I’ve often wondered what it would be like to write a mystery novel if that was the only thing I had to do. Like most first-time authors, I wrote my first book, The McHenry Inheritance, when I could find the time outside my day job. It was a short book, about 200 pages, and the first draft took about six months. I started it in July and finished it Christmas Eve.
That’s not to say that it was written at any sort of steady pace. I pay the bills by being a freelance public relations and publications consultant in a mid-size market. Essentially, I work when my clients have projects for me, and when they don’t have projects, I don’t work.
For reasons I’ve never been able to figure out, the business oscillates wildly between feast and famine. It seems that I’m either working until nine o’clock every night or else doing nothing but making sales calls and drinking coffee. Maybe two months out of every year I have a normal workload: enough to keep me busy and profitable, but able to knock off at five o’clock every day.
Start and Stop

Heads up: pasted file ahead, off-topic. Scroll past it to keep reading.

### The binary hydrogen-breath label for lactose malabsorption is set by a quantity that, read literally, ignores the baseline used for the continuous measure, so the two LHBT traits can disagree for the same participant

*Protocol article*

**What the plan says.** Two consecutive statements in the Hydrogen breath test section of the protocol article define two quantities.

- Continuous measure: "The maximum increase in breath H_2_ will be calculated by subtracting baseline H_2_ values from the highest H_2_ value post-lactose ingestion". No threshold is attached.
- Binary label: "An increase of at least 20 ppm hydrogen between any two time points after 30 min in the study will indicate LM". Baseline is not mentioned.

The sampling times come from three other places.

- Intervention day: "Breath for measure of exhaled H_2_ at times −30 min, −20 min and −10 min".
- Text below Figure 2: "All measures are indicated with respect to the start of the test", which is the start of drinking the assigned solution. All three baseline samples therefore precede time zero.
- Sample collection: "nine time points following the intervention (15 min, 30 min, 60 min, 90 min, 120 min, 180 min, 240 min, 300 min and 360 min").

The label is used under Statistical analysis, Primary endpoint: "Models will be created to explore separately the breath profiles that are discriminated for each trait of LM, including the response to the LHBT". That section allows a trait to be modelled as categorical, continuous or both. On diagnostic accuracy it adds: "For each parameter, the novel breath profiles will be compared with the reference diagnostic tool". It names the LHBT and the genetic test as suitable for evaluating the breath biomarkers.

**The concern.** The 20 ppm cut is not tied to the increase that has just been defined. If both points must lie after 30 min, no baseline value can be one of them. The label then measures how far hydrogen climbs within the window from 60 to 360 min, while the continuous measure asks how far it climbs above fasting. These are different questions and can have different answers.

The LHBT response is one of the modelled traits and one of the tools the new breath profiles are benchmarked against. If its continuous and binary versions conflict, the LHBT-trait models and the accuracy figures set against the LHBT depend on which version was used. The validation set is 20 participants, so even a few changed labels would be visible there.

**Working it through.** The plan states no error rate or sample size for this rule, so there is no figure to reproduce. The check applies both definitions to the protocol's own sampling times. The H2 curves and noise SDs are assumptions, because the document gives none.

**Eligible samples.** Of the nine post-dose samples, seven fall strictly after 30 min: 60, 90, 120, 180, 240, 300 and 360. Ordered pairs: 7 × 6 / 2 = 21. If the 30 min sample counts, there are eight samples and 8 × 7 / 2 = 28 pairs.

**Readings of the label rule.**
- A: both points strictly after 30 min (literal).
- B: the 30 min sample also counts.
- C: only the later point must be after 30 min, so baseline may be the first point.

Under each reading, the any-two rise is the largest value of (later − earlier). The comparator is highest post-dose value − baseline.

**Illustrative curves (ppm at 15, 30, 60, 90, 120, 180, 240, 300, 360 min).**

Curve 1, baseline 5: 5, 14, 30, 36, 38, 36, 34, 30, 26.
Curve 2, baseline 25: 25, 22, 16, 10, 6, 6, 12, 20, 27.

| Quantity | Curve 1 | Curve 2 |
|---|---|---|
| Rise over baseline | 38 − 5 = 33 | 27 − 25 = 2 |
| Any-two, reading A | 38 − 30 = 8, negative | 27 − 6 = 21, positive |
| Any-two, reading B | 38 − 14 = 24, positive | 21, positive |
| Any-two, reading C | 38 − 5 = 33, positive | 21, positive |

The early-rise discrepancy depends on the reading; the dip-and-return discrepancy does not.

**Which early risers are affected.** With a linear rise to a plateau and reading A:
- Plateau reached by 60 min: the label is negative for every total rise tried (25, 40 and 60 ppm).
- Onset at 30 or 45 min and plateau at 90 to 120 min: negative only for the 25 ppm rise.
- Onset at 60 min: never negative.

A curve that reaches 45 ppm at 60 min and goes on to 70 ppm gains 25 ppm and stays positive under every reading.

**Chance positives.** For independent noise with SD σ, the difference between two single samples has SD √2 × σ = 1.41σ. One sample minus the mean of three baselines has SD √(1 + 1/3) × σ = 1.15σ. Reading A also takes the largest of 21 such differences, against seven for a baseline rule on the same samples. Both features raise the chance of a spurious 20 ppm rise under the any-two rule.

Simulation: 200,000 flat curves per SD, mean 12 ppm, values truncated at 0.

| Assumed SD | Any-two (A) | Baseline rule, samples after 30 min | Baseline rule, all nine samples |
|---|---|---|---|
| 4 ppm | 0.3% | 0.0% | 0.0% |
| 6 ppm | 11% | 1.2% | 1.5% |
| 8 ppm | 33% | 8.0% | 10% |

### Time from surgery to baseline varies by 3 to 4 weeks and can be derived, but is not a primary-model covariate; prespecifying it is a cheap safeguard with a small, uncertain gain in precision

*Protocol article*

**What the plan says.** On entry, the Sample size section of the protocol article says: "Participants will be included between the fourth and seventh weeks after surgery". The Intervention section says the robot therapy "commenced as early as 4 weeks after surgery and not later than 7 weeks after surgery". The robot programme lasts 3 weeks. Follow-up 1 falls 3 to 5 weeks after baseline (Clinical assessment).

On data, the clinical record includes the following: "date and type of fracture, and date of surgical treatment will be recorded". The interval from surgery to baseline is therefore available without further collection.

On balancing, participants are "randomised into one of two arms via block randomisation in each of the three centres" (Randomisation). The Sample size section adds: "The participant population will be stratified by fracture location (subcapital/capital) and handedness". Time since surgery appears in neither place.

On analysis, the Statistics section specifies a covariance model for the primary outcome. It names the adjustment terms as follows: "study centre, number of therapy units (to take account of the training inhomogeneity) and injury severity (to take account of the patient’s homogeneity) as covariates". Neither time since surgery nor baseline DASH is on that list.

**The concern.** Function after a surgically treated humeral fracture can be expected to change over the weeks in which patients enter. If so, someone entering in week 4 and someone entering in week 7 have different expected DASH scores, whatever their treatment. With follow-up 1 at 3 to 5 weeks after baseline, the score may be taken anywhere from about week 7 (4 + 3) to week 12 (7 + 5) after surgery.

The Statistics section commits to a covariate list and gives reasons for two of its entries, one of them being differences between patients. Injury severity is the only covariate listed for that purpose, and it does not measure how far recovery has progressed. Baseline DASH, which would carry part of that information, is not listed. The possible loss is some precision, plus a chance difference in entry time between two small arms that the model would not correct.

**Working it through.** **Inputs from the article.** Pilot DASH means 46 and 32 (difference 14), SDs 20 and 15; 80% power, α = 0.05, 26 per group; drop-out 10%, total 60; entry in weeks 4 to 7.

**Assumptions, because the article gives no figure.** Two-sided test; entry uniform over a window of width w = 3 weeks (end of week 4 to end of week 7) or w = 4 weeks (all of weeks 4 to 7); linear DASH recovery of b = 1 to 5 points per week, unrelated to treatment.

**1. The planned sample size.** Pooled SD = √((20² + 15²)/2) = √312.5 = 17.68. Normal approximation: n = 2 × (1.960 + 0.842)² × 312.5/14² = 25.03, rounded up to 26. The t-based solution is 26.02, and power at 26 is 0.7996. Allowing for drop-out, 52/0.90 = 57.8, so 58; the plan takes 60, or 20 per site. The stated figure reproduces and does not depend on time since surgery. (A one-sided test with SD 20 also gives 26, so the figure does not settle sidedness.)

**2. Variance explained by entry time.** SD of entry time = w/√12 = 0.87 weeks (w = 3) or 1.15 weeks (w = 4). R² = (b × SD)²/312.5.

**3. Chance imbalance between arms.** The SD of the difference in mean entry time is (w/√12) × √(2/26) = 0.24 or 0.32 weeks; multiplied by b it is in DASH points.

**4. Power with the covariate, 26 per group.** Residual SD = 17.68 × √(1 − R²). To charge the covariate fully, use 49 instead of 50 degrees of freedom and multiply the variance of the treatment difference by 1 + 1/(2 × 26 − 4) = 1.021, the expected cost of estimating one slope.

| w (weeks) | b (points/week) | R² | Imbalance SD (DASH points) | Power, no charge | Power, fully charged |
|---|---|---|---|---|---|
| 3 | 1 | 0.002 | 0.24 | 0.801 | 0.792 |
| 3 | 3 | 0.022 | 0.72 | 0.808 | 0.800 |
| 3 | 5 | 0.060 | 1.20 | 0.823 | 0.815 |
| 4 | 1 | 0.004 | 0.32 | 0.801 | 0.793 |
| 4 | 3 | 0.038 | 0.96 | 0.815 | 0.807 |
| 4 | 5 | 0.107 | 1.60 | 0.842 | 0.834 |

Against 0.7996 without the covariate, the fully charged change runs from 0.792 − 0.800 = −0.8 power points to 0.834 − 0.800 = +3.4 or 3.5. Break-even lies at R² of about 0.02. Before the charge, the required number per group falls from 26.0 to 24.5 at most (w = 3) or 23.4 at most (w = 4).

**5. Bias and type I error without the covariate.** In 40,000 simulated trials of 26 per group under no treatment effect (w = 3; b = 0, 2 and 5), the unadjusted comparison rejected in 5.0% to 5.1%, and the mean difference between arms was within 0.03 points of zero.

The year I started that first book, I had an insanely busy spring and plenty of money in the bank at the end of June. I’d planned on starting the book in April, but suddenly clients, most of them new, were coming at me from all directions, and I had to do justice to the work for which they were hiring me.
At the end of June there was a sudden drop-off in business, and I decided to concentrate on the book. July and August were relatively slow for the business, and I was able to make good progress. I probably had 40 percent of the first draft written by Labor Day. At that point the business gods smiled on me again, and things got busy again until mid-November. It wasn’t as crazy as April-June, but less work was getting done on the book.